By Chris Wright
And with the expulsion of several hundred kilos of confetti (UEFA bought a job-lot of silver tokens off Richard O’Brien when the Crystal Maze folded) into the night sky in Kiev – after 25 days, 31 games and 76 goals, the carnival is over. Here’s a tensome of the things we’ve enjoyed the most about this summer’s Euro shindig…
1. The refereeing: Especially during the group stages. As close to ‘no nonsense’ as it’s been in years on the international stage.
2. The general standard: With a healthy average of 2.45 goals a game, the Euros have proved, once again, to be the antithesis to the prolonged drudgery of the World Cup. Too many sub-standard sides clogging up the system while trying desperately not to lose against everyone does not a good spectacle make.
The Euros’ short, sharp format resulted in an altogether better quality of game, though UEFA have put paid to that quicksmart by upping the number of teams from 16 to an awkward 24 for 2016. It’s obviously to *make more money* open up the tournament and *make more money* give more countries a chance to compete, but isn’t that what the two preceding years of qualification is for anyway? Ah well, if there’s money to be made…
3. The many, many faces of Greece coach Fernando Santos…
That’s what two years of having to call up Georgios Samaras will do to a man.
4. Gianluca Vialli on the BBC: “Cool as a cue-cam-bah.” Listening to Luca purr is like drifting off to sleep in a big velvet hammock.
5. Andy Carroll’s header against Sweden: Proving once again that he’s a header-er not a footer-er, Carroll’s monolothic effort against Sverige was just about as good as headed goals get…
As we’ve said before, it is Pies’ opinion that no other player in any squad at Euro 2012 could have scored that goal. That’s right, no-one. Would you just look at that leap? Like some kind of unholy gazelle/pony/salmon cross-breed.
6. Zlatan Ibrahimovic’s departure: We were rather impressed by Ibra’s brief showing at Euro 2012, not least for that scissor goal against France and because he appears to have forged his own gravitational field – pulling balls out of the ether and heartily smiting any defender who had the temerity to try and take them off him. However, his performances were nothing compared to his sign-off line.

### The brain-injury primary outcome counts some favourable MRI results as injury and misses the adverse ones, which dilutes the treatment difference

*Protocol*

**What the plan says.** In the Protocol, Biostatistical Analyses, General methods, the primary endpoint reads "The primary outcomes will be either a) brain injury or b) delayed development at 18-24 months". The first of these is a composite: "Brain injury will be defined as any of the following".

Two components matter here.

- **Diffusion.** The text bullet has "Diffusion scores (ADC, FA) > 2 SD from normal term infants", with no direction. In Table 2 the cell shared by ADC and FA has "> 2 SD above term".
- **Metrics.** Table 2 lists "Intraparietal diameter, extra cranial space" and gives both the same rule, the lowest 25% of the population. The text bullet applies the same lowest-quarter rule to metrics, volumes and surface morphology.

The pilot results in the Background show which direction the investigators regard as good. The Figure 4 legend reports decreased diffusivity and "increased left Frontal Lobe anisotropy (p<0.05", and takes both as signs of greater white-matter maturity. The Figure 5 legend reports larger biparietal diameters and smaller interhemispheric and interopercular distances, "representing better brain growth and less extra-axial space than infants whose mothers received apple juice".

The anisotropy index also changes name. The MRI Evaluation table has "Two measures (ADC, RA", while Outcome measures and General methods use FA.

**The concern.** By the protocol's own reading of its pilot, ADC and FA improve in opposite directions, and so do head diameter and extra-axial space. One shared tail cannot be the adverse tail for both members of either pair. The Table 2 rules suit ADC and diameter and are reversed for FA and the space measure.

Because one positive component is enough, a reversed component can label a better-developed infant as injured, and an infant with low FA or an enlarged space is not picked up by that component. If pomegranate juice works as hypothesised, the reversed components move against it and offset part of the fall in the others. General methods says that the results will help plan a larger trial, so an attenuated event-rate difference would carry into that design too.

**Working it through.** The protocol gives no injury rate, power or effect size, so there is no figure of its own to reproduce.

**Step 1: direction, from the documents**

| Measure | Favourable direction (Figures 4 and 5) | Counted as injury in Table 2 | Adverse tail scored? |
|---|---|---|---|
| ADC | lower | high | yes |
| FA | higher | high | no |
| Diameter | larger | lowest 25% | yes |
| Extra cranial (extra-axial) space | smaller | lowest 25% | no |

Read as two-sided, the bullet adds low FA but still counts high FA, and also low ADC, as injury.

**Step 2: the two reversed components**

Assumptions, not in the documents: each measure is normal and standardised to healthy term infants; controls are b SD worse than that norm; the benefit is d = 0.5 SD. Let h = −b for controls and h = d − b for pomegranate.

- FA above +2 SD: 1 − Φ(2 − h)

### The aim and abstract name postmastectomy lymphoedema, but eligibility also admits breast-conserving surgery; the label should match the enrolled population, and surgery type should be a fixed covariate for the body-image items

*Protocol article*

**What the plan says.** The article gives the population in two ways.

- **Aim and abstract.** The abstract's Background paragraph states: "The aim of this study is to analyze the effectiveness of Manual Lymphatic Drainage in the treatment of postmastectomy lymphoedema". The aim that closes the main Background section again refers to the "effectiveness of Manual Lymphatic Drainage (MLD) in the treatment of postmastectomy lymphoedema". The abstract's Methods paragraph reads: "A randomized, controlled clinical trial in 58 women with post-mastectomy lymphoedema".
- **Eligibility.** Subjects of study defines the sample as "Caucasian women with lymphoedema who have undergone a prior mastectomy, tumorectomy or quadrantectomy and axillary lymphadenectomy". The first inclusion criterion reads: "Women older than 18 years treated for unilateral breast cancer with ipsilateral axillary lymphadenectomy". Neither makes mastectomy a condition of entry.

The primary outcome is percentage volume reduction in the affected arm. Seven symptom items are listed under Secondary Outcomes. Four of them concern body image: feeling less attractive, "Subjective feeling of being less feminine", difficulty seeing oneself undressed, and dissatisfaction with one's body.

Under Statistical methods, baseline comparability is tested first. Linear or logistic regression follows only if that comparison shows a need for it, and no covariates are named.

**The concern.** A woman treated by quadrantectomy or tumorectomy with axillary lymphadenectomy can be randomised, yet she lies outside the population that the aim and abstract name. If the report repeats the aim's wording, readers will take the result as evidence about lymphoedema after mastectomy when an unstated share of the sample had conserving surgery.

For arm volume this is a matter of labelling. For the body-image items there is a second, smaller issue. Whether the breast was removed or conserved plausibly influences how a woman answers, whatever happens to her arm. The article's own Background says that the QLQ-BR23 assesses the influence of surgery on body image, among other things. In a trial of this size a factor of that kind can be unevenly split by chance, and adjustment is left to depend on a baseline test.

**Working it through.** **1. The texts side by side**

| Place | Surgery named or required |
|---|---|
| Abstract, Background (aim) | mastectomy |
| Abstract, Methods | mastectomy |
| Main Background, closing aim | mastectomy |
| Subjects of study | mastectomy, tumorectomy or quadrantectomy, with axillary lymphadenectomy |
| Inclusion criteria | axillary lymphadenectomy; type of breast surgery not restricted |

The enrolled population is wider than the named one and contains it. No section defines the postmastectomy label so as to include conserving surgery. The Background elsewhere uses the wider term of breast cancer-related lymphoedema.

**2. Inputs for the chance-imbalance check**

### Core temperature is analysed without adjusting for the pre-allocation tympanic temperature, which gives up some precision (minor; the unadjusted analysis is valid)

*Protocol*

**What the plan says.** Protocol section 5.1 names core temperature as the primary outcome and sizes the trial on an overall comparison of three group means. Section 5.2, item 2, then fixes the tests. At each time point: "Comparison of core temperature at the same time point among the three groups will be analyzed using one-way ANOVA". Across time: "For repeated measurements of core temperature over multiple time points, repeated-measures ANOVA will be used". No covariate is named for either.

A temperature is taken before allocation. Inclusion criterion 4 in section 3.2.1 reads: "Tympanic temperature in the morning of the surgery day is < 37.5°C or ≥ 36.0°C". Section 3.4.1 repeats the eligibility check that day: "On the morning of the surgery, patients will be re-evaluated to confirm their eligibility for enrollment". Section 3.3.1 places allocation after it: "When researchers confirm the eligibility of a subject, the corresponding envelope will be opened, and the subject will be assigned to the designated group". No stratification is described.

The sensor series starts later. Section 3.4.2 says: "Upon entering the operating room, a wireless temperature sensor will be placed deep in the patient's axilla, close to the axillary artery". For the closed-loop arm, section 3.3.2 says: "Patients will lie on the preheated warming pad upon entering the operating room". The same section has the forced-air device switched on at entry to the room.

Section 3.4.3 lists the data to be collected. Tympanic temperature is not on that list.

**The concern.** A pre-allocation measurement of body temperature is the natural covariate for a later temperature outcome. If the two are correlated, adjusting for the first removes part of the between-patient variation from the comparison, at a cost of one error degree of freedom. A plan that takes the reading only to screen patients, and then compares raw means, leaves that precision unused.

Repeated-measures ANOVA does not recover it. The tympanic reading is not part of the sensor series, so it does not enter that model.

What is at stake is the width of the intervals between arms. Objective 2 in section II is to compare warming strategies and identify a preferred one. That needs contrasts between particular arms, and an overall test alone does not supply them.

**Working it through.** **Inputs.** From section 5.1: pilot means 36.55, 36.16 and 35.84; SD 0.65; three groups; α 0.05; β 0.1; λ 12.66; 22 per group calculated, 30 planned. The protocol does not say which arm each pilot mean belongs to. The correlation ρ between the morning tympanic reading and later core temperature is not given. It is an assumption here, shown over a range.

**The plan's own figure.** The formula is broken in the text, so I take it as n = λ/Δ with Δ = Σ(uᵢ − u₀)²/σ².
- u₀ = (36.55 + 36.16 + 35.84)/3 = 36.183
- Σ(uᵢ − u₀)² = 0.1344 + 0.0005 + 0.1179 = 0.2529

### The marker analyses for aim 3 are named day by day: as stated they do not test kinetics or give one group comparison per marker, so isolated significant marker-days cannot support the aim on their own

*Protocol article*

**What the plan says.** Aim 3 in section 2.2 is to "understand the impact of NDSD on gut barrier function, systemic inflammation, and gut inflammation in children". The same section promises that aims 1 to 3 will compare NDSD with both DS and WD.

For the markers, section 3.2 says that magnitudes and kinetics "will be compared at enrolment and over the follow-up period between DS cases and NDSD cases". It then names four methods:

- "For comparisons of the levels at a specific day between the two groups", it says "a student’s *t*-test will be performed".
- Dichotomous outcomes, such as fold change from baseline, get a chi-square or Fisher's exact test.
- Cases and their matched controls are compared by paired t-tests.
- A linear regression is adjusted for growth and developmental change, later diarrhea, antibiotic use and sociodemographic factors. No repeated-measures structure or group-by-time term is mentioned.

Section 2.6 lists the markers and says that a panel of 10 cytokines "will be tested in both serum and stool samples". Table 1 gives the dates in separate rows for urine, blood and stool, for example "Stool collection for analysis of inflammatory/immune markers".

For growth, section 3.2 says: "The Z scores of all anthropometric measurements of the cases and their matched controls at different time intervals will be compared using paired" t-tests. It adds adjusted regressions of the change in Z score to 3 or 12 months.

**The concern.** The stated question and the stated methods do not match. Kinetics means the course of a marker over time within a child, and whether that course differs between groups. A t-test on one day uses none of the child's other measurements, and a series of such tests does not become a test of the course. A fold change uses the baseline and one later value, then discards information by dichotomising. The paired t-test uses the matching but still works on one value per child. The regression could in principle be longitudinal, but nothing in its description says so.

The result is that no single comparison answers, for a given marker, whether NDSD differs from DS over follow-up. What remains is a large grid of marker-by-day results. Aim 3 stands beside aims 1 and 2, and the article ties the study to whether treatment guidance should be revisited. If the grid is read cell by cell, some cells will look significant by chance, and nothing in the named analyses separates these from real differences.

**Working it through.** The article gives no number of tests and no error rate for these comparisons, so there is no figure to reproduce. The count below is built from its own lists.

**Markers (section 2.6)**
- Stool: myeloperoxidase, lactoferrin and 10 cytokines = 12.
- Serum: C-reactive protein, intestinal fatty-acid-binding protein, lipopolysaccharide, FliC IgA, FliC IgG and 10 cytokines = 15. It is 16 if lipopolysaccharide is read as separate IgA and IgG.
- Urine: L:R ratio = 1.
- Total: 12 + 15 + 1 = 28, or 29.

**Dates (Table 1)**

With Sweden going out in the group stages, a plucky journalist summoned up the courage to ask Zlatan who he thought would go on to win Euro 2012, to which the Swedish Samurai replied: “I couldn’t give a shit who wins it, I’m going on holiday.” Frankly, we’d expect nothing less.
7. The goals: Easy on the eye, every last one of them…
8. The obligatory Dutch implosion: It’s some feat in a tournament with a French contingent, but it was the Dutch that stole the show in the ‘utter lack of espirit de corps’ stakes. Wasn’t it amusing to watch a contubernium of prissy, self-entitled madams throw wobblies all game, hug jubilantly after goals, then revert to throwing bitchy side-eyes at one another immediately afterwards? No wonder Bert van Marwijk got the hell out of dodge.
9. The pre-Final Italian national anthem: We believe the word is ‘gusto’.
10. Spain: Granted, the sparkle of yesteryear wasn’t quite there and Del Bosque’s all-conquering minions were incredibly tiresome at times, contented to whittle away minute after minute treading water – but the salient point to keep in mind is that they’re not actually out there playing for our benefit, hence the three consecutive silver trinkets now adorning their collective sideboard.
It’s easy to be a bit spoiled when it comes to football in the modern age such is the current saturation level, but we’d urge you to think about the incredible magnitude of what this Spain side have just accomplished. Astonishing.
Any more for any more Pies’ fans? What has buttered your parsnips this tournament?